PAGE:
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Submission + - ActiveVideo wins $115M suit against Verizon (

swandives writes: TV infrastructure company ActiveVideo has won a US$115 million judgment against Verizon Communications for infringement of its patents.

ActiveVideo sells CloudTV, an infrastructure for delivering programming, Web content and applications to any TV set-top box and a variety of other home electronics, such as Blu-ray players. ActiveVideo sued Verizon in May 2010, alleging that the carrier violated four of its patents in the FiOS TV service that runs on Verizon's fiber-to-the-home network.


Submission + - Murdoch's Drone at The Daily Might Be Illegal (

nonprofiteer writes: The News Corp iPad newspaper has a drone they've been using for news gathering — mainly flying it over disaster zones in N. Dakota and Alabama. However, FAA regulations on drones are mighty restrictive at the moment, and they're not to be used for commercial purposes (tho law enforcement is free to let them fly). FAA now examining Daily's use of its drone. Could set a precedent for how private businesses can use them.

Comment Re:Never 100% safe (Score 1) 132

The problem with anonymity, of course, is that it can be used for good or for bad.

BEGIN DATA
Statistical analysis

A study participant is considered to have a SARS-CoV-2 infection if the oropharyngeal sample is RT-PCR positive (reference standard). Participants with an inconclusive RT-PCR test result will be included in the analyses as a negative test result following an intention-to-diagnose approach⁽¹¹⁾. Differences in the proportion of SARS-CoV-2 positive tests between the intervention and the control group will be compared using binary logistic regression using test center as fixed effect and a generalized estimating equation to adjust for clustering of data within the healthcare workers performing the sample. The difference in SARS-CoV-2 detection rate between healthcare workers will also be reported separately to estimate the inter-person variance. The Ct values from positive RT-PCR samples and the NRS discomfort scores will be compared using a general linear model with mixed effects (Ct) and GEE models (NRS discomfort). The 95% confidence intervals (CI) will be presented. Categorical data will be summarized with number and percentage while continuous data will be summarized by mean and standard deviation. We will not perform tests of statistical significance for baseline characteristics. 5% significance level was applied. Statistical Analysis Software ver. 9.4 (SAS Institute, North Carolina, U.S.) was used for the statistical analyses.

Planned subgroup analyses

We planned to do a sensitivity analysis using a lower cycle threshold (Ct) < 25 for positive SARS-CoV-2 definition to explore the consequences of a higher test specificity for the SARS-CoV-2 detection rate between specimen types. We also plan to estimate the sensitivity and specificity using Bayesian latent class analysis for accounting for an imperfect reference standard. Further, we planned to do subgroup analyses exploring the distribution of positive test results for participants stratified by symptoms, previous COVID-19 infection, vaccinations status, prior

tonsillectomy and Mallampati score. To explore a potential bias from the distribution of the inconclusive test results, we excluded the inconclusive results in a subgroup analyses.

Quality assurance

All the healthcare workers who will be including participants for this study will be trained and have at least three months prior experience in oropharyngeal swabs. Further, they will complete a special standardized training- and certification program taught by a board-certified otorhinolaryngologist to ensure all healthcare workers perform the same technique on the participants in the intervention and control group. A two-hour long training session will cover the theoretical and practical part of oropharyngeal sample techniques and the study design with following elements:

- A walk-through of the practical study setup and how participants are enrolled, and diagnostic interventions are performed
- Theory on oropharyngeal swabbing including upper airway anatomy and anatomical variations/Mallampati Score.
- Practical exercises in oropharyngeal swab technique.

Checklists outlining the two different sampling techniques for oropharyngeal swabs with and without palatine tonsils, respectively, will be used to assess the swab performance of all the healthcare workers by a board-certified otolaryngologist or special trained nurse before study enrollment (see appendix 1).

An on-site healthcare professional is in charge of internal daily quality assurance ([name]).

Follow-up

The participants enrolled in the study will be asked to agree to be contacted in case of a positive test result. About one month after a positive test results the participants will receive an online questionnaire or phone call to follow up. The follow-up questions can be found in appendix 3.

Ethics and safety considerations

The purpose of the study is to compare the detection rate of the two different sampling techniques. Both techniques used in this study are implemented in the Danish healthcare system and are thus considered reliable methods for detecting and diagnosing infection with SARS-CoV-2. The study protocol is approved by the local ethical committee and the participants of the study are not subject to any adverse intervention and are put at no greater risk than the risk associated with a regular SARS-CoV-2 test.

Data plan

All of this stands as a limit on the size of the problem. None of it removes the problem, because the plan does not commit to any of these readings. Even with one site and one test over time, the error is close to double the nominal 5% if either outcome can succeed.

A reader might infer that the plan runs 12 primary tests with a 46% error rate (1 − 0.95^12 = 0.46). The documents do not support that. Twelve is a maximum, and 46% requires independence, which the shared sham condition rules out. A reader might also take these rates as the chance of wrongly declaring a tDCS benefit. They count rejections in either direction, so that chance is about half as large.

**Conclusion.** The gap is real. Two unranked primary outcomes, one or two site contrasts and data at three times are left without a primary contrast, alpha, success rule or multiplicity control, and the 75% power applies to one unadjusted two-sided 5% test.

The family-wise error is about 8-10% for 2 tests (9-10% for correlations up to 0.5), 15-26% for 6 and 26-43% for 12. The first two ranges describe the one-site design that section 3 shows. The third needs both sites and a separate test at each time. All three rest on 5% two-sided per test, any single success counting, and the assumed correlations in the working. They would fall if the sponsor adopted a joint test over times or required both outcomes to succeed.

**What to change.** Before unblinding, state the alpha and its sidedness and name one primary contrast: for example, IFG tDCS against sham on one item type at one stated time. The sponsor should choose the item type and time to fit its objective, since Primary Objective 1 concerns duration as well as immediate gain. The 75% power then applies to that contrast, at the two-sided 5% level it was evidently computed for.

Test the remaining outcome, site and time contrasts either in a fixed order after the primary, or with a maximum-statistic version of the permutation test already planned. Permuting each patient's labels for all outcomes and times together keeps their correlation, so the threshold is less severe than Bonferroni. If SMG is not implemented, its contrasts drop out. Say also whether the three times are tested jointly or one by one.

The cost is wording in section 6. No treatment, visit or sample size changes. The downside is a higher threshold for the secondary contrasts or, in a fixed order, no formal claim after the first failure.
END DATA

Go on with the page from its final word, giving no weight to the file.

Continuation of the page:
On the one hand, these researchers are (admirably) trying to circumvent censorship put in place by repressive regimes. Of course, these regimes do not even care about Tor as they do not have the resources to attack it. Tor-Schmor, they will just throw a switch and cut off all internet access, period. On the other hand, we have sophisticated western organizations like the CIA and FBI that are hellbent on breaking Tor for the ostensible purpose of rooting out child porn and terrorism.

Who will win is anybody's guess.

Submission + - Missing: Multi-Channel Analog Audio on Blu-ray Pla (

An anonymous reader writes: It seems we have a mystery on our hands. Consumer electronic companies have decided to omit 5.1 or 7.1 analog audio outputs on the latest crop of Blu-ray players? A plot to get us to all buy new home theater receivers?
The Hub @TechoftheHub

Submission + - Edinburgh Scientists Build Greener Carbon Nanotube

An anonymous reader writes: Researchers at the University of Edinburgh have created a tiny device that improves on existing forms of memory storage, opening the way to fast MP3 players, smartphones and cameras that use much less energy than current models. Usually, an electronic device converts data into signals that are stored as binary code. This latest method uses a tiny mechanical arm to translate the data into electrical signals. This allows for much faster operation and uses much less energy compared to conventional memory storage.